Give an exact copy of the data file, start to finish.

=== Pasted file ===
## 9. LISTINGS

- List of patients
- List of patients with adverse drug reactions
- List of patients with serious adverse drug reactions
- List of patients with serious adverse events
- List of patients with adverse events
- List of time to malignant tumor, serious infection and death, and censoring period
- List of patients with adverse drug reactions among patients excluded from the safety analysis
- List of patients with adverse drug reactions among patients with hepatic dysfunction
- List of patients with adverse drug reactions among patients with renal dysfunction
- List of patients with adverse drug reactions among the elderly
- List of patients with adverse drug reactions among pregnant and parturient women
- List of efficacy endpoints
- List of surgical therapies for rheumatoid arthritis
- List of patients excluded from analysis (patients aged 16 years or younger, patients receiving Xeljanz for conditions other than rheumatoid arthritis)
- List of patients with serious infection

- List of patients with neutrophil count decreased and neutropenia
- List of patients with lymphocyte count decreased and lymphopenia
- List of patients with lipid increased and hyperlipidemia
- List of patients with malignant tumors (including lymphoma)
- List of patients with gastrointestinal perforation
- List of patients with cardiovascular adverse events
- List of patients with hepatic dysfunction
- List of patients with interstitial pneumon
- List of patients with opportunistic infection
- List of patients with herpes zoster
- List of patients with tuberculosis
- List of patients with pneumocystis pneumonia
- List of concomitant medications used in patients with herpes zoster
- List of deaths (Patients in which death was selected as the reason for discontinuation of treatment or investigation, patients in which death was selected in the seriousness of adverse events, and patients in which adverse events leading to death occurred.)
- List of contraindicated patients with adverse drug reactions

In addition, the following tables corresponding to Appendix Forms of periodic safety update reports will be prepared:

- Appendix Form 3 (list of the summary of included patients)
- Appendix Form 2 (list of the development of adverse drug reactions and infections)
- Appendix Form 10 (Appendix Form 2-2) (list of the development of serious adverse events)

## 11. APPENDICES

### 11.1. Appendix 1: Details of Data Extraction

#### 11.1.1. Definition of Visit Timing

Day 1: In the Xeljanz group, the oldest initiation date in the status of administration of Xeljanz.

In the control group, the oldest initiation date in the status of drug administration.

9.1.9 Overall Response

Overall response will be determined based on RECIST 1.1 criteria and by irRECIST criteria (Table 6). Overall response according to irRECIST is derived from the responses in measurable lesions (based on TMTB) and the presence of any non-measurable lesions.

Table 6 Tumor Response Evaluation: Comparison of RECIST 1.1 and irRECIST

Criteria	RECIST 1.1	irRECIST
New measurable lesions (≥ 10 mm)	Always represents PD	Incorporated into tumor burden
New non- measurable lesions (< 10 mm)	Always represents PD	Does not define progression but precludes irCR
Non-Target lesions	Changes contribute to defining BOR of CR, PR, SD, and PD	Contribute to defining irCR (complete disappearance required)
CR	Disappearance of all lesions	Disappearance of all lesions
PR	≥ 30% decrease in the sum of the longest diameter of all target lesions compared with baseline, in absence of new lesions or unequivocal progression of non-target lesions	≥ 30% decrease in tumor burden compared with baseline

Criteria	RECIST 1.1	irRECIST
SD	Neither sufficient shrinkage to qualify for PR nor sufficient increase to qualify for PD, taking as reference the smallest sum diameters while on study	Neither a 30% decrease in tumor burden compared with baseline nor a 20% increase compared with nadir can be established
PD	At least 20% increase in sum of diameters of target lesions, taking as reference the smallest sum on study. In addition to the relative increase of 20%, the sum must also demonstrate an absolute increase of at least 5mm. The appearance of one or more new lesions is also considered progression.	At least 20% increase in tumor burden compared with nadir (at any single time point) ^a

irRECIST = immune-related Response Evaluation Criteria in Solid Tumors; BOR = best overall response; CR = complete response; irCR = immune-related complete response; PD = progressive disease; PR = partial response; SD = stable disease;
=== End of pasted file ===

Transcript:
## 9. LISTINGS

- List of patients
- List of patients with adverse drug reactions
- List of patients with serious adverse drug reactions
- List of patients with serious adverse events
- List of patients with adverse events
- List of time to malignant tumor, serious infection and death, and censoring period
- List of patients with adverse drug reactions among patients excluded from the safety analysis
- List of patients with adverse drug reactions among patients with hepatic dysfunction
- List of patients with adverse drug reactions among patients with renal dysfunction
- List of patients with adverse drug reactions among the elderly
- List of patients with adverse drug reactions among pregnant and parturient women
- List of efficacy endpoints
- List of surgical therapies for rheumatoid arthritis
- List of patients excluded from analysis (patients aged 16 years or younger, patients receiving Xeljanz for conditions other than rheumatoid arthritis)
- List of patients with serious infection

- List of patients with neutrophil count decreased and neutropenia
- List of patients with lymphocyte count decreased and lymphopenia
- List of patients with lipid increased and hyperlipidemia
- List of patients with malignant tumors (including lymphoma)
- List of patients with gastrointestinal perforation
- List of patients with cardiovascular adverse events
- List of patients with hepatic dysfunction
- List of patients with interstitial pneumon
- List of patients with opportunistic infection
- List of patients with herpes zoster
- List of patients with tuberculosis
- List of patients with pneumocystis pneumonia
- List of concomitant medications used in patients with herpes zoster
- List of deaths (Patients in which death was selected as the reason for discontinuation of treatment or investigation, patients in which death was selected in the seriousness of adverse events, and patients in which adverse events leading to death occurred.)
- List of contraindicated patients with adverse drug reactions

In addition, the following tables corresponding to Appendix Forms of periodic safety update reports will be prepared:

- Appendix Form 3 (list of the summary of included patients)
- Appendix Form 2 (list of the development of adverse drug reactions and infections)
- Appendix Form 10 (Appendix Form 2-2) (list of the development of serious adverse events)

## 11. APPENDICES

### 11.1. Appendix 1: Details of Data Extraction

#### 11.1.1. Definition of Visit Timing

Day 1: In the Xeljanz group, the oldest initiation date in the status of administration of Xeljanz.

In the control group, the oldest initiation date in the status of drug administration.

9.1.9 Overall Response

Overall response will be determined based on RECIST 1.1 criteria and by irRECIST criteria (Table 6). Overall response according to irRECIST is derived from the responses in measurable lesions (based on TMTB) and the presence of any non-measurable lesions.

Table 6 Tumor Response Evaluation: Comparison of RECIST 1.1 and irRECIST

Criteria	RECIST 1.1	irRECIST
New measurable lesions (≥ 10 mm)	Always represents PD	Incorporated into tumor burden
New non- measurable lesions (< 10 mm)	Always represents PD	Does not define progression but precludes irCR
Non-Target lesions	Changes contribute to defining BOR of CR, PR, SD, and PD	Contribute to defining irCR (complete disappearance required)
CR	Disappearance of all lesions	Disappearance of all lesions
PR	≥ 30% decrease in the sum of the longest diameter of all target lesions compared with baseline, in absence of new lesions or unequivocal progression of non-target lesions	≥ 30% decrease in tumor burden compared with baseline

Criteria	RECIST 1.1	irRECIST
SD	Neither sufficient shrinkage to qualify for PR nor sufficient increase to qualify for PD, taking as reference the smallest sum diameters while on study	Neither a 30% decrease in tumor burden compared with baseline nor a 20% increase compared with nadir can be established
PD	At least 20% increase in sum of diameters of target lesions, taking as reference the smallest sum on study. In addition to the relative increase of 20%, the sum must also demonstrate an absolute increase of at least 5mm. The appearance of one or more new lesions is also considered progression.	At least 20% increase in tumor burden compared with nadir (at any single time point) ^a

irRECIST = immune-related Response Evaluation Criteria in Solid Tumors; BOR = best overall response; CR = complete response; irCR = immune-related complete response; PD = progressive disease; PR = partial response; SD = stable disease;